Tenants at Roost’s Sheffield co-op include people doing different kinds of work – such as shift workers, post-graduates and professionals. “There’s a whole range of incomes,” says Dunn Flores. “We’re building something new and interesting, and there’s people who live there because of that. A lot of the tenants who were here before we moved on are international because this is one of the very few places in Sheffield that offers affordable rent for non-students. So we’ve got people in all different walks of life.”

We visited Sheffield’s newest housing co-op
The seven co-op principles are listed on a wall inside the building

Retail co-ops with housing stocks could also help, he argues. “A lot of them have substantial housing stocks. It’d be great if those housing stocks were run on the same sort of principles as their shops. A good landlord is much better than a bad landlord.” 

According to a recent survey by TDS Foundation, two thirds of private renters have experienced a problem with the quality or condition of their property. The report also found that when tenants do not report issues, it is because they think reporting them would not lead to a solution or they are afraid of being perceived as “bad tenants” or having their rents increased.

One of the advantages of living in the co-op, apart from the city centre location and affordable rent, is having more freedom to make changes.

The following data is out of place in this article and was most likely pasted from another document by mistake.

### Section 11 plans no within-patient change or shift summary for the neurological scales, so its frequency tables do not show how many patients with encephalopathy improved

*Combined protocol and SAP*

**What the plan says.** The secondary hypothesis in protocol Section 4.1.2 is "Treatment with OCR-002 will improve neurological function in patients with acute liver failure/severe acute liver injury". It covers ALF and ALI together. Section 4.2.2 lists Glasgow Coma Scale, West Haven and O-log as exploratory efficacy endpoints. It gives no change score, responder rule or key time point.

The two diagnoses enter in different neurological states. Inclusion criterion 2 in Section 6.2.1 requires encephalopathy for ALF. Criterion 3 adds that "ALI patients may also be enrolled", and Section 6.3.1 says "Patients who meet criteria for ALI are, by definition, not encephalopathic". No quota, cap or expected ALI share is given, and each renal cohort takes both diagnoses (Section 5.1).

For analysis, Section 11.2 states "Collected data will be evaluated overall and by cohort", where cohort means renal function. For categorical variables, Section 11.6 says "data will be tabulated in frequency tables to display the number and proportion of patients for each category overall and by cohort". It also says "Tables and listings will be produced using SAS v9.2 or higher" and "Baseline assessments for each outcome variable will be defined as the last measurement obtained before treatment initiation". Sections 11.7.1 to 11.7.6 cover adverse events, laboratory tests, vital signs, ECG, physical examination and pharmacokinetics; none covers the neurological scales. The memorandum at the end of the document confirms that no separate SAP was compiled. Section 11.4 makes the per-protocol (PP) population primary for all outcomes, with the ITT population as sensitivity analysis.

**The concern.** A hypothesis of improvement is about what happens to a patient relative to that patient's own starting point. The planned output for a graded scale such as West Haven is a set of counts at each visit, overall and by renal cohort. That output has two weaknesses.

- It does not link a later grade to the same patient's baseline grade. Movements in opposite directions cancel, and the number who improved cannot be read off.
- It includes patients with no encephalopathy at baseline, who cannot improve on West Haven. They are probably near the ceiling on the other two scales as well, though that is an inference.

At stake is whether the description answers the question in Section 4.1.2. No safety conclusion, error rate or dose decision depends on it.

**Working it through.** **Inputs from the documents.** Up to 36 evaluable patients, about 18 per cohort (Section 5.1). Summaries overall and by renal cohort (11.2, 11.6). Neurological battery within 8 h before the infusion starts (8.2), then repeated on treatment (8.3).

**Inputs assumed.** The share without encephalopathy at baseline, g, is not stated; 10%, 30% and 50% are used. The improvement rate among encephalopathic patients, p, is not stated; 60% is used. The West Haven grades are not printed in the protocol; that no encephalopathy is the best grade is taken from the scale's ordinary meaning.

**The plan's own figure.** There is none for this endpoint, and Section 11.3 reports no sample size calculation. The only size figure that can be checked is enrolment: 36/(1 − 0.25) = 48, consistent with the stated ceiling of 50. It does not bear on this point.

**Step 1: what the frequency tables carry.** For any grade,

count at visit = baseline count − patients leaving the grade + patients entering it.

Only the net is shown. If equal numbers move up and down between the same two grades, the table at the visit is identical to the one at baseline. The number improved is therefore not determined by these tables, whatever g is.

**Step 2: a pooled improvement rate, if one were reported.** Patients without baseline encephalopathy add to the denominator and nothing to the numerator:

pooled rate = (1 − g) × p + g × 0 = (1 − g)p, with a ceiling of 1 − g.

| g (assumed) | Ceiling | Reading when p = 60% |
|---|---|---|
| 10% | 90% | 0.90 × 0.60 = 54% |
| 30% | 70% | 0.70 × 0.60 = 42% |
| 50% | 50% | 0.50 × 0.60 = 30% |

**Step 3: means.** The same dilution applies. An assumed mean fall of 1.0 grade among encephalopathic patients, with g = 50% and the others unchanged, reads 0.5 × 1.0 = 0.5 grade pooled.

“We asked tenants not to help with the plumbing and the electrics, but apart from that, everything’s fair game,” says Dunn Flores. “For people’s individual rooms, they do whatever they want, for common areas and stuff that affects the whole building, each floor can make the decision. 

“But we didn’t want to create a co-op where everyone is spending half of their lives in meetings. So we run most of it off WhatsApp, it’s pretty light touch.” 

When it took over the lease of the building, the co-op inherited around 30 existing tenants, most of whom chose to become members.

One of the new tenants, who chose to stay anonymous, said he valued the “sense of ownership” – as well as being allowed to completely revamp his room, something he had never been able to do before as a tenant.

“We’re still in the early stages,” says another tenant. “People need time to get used to things and all that. And for some people, it’s just somewhere to live and they don’t want any trouble but they should realise that it’s good for them to be proactive.” 

Roost wants to build up the co-operative ethos, says Dunn Flores – “in a building where people hadn’t necessarily heard of co-ops before. They weren’t used to the idea that they could, in one example, change their own curtain.” 

Roost has bigger ambitions – and wants to be part of a wider process of change. Dunn Flores  says the co-op wants to help set up housing co-ops around the world, to attract one million tenant members. “It is going to be really hard, but it’s something that we’re in a good position to be able to do,” he adds.

Asked what advice he has for other groups looking to set up housing co-ops, he says they need to be prepared to do “unsexy things”.

“Know who can help you in your local area,” he says. “Learn how to do the spreadsheets that relate to your property so that you don’t run out of money and be really careful with the contracts. 

“And be willing to do a lot of unsexy stuff up to and including knowing exactly how you’re going to evict someone if that becomes necessary.”